General obligation bonds

General obligation bonds

Municipal securities secured by the issuer's pledge of its full faith, credit, and taxing power.

General Obligation Bond

In the United States, a municipal bond in which the issuing locality pledges to use all revenues at its disposal to pay bondholders, including the raising of property taxes. Should a sufficient number of residents not pay their property taxes that it impacts revenue for bondholders, the terms of the bond legally require the municipality to raise property taxes to make up the shortfall. There are two basic types of general obligation bonds. A limited GO allows for the raising of property taxes up to a certain percentage, while an unlimited GO theoretically allows the municipality to levy taxes of up to 100% of a property's value. Because an unlimited GO provides a great incentive to pay property tax on time, and because many states only allow such a bond to be issued following a vote on the matter, credit ratings agencies usually rate them higher. However, both types of GO are generally rated highly.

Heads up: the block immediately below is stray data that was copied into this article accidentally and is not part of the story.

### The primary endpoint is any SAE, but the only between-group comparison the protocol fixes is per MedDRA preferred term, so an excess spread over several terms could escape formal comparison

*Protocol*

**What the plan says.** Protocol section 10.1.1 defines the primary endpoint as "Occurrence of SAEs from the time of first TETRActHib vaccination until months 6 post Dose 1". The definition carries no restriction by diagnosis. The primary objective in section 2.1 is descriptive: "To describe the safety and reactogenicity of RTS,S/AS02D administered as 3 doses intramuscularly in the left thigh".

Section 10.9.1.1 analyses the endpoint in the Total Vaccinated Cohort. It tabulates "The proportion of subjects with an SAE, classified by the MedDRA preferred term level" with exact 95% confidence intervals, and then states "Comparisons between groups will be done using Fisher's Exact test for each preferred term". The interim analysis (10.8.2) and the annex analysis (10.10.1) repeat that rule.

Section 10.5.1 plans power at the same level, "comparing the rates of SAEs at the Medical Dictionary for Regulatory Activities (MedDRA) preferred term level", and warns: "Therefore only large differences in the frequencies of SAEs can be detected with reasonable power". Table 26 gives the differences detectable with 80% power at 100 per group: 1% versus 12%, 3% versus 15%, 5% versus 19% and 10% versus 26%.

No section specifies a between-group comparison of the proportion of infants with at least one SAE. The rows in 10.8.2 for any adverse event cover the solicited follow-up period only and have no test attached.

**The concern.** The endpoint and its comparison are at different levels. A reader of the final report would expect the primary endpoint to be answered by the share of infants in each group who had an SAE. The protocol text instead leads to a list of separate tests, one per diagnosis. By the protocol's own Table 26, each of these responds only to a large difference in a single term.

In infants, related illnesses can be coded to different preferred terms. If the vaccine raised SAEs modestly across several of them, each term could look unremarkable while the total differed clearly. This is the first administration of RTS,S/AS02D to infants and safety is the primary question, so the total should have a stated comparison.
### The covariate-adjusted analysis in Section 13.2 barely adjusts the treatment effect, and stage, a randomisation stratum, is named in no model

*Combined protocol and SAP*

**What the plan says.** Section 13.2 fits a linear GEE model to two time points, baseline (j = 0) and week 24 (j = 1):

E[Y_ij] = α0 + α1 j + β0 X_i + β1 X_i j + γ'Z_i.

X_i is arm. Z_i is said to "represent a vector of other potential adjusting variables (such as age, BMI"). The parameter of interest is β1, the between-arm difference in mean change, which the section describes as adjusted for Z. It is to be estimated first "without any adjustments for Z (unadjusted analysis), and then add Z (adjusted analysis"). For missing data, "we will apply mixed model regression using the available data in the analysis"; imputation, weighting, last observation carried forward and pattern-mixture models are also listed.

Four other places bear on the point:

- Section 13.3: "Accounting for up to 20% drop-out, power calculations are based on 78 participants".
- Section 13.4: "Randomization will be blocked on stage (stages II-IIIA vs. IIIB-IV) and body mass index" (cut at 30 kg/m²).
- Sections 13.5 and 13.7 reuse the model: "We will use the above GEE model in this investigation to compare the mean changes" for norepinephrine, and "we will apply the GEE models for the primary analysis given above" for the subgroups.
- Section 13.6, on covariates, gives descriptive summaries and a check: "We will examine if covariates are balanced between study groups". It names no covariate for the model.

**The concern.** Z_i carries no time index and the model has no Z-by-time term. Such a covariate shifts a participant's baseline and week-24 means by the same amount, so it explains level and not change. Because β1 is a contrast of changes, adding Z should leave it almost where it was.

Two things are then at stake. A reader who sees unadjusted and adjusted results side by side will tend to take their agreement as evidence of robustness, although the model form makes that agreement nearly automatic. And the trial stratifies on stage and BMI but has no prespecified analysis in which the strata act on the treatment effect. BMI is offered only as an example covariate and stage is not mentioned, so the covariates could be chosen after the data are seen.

References in periodicals archive ?
Today, general obligation bonds are used indiscriminately.
The MOA stated that Irwindale proposed to finance the stadium by issuing general obligation bonds.
1 billion of general obligation bonds to spend on acquisition, development and protection of recreational, cultural and natural areas, to protect wildlife habitats and to repair and improve the safety of state and neighborhood parks.
Some critics point out that state general obligation bonds require only a simple majority vote to pass.
at district headquarters, 21515 Redview Drive, Superintendent Bob Lee will outline the ramifications of both types of fund-raising methods: the issuance of general obligation bonds or the establishment of a community facilities district.
In contrast, general obligation bonds such as Proposition BB are backed by even more ironclad security - the value of all the private property within the taxing agencies' jurisdictions.
The board hereby finds and determines that it would be in the public interest to establish a mechanism pursuant to which (homeowners in the Mello-Roos district) can be assured that the taxes they pay for school facilities will not increase merely as a result of a favorable vote of the electorate with respect to the general obligation bonds,'' the report states.

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